Permian corals of the Cordilleran-Arctic-Uralian Realm
IGCP 406 Meeting (1998 ; Warszawa)
Permian rugose corals of the Cordilleran-Arctic-Uralian Realm are abundant in shallow-water carbonates along the northwestern and western margin of Pangaea, from the Ural Mountains, area in Russia, through the Svalbard Archipelago and arctic and western North America, to Bolivia and Peru. The colonial forms are of particular interest for the biostratigraphy and reconstruction of the paleogeography of this extensive region. A revision of the systematics of these corals has shown that, although important differences exist between the assemblages in the areas listed, the faunas are recognizable throughout the entire realm. Almost all of the faunas in the realm, on cratonal Pangaea, are Cisuralian (Asselian to Artinskian) in age although younger faunas occur in rocks of terranes subsequently accreted to North America. The cratonal faunas show a general trend from a predominance of relatively simple, fasciculate species with open axial areas or weakly developed axial structures in the lowest Permian, to younger, more complex fasciculate and massive species with a variety of morphological elements in their axial structures and dissepimentaria. Suppression of the walls occurs commonly in the youngest faunas. As a result of the northward movement of Pangaea into cooler waters, colonial rugose corals were exterminated from the more northerly areas by early to mid-Artinskian time, but persisted throughout the Artinskian and possibly into the Kungurian and early Guagalupian in the cratonic successions of the western U.S.A. Similarities between the coral faunas of cratonal North America and the western allochthonous terranes indicate that faunal interchange occurred between these various coral faunas during the Cisuralian. The only colonial corals recovered from Wordian to Lopingian rocks in this region are waagenophyllid corals of tethyan affinity from the Cache Creek and Quesnellia terranes of British Columbia and the Hayfork and Eastern Klamath terranes of California.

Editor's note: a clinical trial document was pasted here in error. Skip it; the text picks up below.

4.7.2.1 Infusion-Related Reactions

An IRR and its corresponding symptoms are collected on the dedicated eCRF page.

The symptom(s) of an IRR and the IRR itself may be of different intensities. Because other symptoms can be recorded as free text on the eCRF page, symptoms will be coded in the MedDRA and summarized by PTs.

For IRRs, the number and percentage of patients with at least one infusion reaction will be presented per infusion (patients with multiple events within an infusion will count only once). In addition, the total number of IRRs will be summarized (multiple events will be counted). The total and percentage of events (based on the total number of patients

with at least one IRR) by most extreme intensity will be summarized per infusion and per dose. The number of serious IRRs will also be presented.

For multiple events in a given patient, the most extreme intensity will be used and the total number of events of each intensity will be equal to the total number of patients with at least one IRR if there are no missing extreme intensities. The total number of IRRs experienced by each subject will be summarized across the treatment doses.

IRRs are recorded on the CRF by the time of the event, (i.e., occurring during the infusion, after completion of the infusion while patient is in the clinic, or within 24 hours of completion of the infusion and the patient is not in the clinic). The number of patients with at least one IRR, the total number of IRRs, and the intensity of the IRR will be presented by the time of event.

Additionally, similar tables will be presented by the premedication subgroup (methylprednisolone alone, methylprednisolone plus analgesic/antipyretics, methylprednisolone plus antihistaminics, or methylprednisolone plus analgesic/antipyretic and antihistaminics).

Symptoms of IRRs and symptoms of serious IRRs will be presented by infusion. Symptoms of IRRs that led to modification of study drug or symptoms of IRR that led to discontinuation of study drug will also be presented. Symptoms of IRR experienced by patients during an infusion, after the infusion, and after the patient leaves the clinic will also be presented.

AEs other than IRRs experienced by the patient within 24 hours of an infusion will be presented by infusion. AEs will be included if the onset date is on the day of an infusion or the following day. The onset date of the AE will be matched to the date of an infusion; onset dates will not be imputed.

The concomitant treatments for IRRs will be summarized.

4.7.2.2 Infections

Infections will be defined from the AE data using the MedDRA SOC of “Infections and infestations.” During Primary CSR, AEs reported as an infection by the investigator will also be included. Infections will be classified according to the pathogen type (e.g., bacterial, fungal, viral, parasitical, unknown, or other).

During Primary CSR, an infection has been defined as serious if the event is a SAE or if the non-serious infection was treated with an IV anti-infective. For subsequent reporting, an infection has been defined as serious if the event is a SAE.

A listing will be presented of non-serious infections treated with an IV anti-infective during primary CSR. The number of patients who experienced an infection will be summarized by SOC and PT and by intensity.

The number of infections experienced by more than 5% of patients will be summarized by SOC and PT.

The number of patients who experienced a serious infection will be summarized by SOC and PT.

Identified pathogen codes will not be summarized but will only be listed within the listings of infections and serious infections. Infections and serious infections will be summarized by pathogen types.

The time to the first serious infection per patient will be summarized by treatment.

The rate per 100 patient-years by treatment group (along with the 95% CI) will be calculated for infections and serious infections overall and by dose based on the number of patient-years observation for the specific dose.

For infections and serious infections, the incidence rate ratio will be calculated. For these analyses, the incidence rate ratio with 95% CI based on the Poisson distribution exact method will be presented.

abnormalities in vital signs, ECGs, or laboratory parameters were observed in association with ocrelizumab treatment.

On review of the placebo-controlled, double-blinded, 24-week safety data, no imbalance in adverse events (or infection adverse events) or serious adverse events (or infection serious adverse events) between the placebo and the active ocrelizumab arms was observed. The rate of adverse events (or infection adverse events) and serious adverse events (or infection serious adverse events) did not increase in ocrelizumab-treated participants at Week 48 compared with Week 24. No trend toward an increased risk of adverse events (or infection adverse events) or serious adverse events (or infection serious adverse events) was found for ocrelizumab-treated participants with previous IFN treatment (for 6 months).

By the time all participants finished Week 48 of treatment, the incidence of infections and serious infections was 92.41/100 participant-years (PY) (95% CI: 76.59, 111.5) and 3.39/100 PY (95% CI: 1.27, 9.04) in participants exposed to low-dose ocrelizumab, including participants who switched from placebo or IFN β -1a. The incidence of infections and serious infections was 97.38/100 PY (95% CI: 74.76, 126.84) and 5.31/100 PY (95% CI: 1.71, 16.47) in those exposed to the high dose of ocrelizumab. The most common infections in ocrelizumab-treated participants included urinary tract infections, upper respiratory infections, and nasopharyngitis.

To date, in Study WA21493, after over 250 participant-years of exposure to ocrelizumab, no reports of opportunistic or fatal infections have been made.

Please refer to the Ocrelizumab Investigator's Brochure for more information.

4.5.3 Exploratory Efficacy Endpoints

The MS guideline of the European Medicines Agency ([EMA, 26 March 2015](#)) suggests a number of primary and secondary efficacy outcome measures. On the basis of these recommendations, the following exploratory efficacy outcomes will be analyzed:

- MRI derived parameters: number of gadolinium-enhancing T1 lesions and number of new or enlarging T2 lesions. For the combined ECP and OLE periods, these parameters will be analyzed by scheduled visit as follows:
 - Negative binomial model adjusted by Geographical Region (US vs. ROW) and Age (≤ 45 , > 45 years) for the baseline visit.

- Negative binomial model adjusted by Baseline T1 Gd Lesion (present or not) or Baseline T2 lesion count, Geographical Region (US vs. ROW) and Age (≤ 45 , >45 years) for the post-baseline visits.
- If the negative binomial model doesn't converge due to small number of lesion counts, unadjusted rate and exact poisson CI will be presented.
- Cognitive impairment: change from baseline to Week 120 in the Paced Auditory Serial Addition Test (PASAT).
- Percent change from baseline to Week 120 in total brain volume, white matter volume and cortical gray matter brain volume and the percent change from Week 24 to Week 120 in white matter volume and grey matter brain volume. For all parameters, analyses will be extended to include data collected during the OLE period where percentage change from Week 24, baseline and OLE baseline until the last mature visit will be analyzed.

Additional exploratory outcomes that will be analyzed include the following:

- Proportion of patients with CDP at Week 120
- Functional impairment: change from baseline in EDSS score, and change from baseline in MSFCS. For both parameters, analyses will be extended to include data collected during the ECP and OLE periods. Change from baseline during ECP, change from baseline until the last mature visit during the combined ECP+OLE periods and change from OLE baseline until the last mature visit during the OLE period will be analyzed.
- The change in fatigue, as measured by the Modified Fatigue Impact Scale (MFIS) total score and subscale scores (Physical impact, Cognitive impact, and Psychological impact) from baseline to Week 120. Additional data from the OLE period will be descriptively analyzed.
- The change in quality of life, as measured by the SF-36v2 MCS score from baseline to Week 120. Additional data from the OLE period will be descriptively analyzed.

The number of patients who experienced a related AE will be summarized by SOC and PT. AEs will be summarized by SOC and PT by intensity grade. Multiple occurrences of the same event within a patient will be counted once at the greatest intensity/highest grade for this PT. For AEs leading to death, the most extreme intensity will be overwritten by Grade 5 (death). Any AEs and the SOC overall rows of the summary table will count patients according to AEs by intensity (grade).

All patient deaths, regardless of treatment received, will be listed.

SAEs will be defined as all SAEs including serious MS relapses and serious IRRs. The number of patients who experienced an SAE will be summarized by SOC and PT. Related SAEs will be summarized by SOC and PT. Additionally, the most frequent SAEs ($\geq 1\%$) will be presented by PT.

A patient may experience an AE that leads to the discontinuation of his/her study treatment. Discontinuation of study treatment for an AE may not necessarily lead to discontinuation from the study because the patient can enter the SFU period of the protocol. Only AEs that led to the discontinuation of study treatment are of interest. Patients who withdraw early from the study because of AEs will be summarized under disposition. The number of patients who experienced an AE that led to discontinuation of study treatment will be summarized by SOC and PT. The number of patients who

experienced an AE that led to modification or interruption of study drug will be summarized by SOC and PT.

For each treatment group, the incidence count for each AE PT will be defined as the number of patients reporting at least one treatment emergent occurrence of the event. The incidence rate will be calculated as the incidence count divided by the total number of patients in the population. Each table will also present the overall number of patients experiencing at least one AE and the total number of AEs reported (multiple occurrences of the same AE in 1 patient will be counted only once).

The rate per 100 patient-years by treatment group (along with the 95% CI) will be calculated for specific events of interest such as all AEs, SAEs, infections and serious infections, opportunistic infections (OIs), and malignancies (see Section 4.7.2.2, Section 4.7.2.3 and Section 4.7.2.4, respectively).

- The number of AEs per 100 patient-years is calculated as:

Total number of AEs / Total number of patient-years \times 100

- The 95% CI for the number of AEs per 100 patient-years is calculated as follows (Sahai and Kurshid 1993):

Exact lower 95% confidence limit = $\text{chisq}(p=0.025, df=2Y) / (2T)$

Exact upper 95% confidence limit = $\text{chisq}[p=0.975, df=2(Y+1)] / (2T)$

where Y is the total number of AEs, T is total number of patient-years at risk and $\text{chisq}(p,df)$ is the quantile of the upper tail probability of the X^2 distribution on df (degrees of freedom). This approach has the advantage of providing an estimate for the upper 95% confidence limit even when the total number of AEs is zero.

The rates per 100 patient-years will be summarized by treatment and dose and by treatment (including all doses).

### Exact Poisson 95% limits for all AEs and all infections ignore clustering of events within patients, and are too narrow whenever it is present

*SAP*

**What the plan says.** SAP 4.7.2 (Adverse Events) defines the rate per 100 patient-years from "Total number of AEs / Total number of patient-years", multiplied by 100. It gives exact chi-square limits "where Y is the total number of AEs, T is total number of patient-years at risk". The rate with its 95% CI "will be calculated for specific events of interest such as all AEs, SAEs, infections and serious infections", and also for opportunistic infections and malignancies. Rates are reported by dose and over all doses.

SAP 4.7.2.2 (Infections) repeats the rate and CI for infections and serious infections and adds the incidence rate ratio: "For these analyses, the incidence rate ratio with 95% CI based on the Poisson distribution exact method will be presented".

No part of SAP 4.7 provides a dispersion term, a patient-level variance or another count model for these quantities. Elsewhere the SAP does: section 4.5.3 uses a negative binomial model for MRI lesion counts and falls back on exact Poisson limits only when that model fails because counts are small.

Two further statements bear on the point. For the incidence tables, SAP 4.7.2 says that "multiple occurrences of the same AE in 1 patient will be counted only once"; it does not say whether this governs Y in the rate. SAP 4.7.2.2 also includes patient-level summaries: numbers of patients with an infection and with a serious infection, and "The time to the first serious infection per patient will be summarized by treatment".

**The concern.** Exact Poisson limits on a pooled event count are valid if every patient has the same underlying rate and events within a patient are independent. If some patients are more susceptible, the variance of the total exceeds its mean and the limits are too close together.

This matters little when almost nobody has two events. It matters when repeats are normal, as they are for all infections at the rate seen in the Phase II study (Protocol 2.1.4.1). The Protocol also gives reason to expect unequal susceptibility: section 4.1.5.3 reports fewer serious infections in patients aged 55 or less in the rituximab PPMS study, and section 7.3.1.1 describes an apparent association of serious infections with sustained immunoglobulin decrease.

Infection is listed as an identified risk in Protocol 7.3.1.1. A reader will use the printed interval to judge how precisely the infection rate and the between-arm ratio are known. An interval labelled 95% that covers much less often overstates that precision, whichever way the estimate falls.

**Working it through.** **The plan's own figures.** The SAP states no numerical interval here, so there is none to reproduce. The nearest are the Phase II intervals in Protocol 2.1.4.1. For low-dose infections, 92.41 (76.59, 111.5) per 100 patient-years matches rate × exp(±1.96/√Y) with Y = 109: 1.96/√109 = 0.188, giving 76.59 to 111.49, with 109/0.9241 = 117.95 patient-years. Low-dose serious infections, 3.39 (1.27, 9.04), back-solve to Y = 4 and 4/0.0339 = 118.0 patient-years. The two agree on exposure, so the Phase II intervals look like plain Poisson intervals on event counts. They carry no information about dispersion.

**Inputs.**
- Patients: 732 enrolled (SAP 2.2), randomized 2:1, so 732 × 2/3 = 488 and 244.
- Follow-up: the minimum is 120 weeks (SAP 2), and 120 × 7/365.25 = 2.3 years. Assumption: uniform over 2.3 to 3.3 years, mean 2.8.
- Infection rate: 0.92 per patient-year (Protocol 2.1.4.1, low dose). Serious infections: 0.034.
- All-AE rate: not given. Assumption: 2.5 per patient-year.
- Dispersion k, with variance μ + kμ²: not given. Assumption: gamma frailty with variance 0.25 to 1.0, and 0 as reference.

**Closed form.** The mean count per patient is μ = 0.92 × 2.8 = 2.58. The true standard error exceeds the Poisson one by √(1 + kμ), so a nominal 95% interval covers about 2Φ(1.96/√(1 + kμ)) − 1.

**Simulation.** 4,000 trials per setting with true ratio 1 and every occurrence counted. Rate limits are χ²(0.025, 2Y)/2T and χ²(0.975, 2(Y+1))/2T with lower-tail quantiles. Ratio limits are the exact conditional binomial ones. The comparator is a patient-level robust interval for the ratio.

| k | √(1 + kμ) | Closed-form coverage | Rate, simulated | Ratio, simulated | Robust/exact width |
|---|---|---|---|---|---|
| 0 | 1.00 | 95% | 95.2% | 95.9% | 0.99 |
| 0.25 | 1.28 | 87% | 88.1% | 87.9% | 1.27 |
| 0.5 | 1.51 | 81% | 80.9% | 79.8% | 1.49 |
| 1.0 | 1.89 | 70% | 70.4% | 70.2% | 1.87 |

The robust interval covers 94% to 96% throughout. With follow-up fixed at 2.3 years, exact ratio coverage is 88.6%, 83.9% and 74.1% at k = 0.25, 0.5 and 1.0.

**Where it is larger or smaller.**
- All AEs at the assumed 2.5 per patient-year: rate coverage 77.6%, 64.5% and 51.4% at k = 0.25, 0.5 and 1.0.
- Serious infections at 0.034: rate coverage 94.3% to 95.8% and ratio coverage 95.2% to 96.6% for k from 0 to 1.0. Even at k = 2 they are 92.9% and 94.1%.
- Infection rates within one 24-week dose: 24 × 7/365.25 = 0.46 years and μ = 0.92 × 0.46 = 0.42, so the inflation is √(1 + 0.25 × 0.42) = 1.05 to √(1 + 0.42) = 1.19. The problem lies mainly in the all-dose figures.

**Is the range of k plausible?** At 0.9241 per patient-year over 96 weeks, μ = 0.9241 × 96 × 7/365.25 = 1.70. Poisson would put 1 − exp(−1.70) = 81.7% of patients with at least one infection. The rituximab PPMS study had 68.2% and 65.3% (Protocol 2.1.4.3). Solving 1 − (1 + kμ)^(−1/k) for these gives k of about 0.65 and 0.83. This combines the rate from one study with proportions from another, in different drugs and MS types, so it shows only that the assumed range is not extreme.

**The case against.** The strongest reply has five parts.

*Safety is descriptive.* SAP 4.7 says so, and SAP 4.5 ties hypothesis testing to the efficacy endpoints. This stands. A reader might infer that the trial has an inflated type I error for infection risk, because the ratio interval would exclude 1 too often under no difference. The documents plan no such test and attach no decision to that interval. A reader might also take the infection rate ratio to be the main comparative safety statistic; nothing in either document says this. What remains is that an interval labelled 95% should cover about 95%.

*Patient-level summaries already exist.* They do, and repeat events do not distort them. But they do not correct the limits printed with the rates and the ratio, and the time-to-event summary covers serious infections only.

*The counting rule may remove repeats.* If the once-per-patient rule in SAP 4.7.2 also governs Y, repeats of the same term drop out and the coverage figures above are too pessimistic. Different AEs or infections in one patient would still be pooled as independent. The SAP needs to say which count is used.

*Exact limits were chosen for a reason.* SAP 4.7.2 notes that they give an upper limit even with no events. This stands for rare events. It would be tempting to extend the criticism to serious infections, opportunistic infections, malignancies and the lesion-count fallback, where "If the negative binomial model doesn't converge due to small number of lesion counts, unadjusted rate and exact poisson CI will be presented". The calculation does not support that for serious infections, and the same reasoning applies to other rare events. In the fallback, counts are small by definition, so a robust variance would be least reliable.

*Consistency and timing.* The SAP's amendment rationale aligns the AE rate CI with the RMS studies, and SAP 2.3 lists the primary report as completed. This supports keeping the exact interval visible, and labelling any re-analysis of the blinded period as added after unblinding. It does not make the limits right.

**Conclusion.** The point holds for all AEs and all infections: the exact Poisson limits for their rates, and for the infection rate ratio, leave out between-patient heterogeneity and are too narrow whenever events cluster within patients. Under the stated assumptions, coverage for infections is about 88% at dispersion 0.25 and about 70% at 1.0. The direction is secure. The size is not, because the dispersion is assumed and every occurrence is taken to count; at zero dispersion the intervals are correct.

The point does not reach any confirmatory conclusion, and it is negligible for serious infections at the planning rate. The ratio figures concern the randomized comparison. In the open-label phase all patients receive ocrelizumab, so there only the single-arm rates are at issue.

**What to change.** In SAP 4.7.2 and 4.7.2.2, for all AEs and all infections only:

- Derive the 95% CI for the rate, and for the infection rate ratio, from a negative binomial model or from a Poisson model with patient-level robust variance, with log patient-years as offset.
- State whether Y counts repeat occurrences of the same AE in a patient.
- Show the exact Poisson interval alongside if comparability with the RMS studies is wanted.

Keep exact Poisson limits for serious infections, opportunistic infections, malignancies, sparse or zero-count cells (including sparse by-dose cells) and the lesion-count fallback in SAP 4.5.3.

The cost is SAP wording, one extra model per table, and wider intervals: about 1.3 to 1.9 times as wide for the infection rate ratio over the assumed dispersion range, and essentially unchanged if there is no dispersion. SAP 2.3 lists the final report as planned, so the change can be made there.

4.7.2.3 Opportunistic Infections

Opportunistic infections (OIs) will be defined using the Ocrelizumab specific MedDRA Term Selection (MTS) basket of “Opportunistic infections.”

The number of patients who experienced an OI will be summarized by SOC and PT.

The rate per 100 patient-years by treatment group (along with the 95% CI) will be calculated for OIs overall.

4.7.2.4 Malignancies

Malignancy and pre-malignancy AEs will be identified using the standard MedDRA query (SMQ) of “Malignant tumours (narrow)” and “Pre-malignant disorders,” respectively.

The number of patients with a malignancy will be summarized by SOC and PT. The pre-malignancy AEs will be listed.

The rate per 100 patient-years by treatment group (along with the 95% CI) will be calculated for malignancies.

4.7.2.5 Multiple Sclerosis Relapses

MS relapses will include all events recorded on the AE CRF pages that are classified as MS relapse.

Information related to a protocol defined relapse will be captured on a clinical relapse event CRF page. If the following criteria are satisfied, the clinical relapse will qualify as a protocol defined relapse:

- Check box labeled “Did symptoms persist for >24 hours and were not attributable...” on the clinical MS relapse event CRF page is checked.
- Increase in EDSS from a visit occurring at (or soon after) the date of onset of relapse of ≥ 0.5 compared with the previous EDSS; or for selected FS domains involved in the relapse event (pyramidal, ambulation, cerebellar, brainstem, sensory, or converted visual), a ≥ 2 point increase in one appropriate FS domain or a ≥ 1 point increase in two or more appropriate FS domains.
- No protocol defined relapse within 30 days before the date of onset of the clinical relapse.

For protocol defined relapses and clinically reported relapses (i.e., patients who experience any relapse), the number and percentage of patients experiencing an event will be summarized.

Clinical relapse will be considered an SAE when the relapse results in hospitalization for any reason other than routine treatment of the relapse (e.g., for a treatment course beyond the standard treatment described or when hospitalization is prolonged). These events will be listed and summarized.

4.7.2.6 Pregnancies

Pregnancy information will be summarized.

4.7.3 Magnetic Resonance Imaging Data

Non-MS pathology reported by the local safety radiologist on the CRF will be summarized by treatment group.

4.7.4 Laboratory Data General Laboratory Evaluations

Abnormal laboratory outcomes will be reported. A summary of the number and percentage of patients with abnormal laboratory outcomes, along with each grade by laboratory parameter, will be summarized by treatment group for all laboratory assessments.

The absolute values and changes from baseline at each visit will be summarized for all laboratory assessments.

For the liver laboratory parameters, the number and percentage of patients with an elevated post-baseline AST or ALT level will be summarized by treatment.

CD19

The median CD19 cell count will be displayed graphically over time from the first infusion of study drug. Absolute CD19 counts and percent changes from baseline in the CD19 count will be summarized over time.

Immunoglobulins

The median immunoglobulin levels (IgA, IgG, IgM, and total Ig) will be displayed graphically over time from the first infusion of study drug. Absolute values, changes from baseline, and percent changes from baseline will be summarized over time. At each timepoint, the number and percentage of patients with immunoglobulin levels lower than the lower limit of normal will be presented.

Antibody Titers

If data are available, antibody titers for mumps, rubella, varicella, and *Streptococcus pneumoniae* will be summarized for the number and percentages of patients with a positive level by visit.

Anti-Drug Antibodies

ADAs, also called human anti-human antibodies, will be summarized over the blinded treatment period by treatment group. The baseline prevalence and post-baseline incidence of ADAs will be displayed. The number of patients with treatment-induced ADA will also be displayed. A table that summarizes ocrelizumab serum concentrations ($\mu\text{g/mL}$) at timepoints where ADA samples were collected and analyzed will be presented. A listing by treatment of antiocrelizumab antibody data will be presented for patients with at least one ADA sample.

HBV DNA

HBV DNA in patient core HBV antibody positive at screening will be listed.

Bibliogr. 68 poz.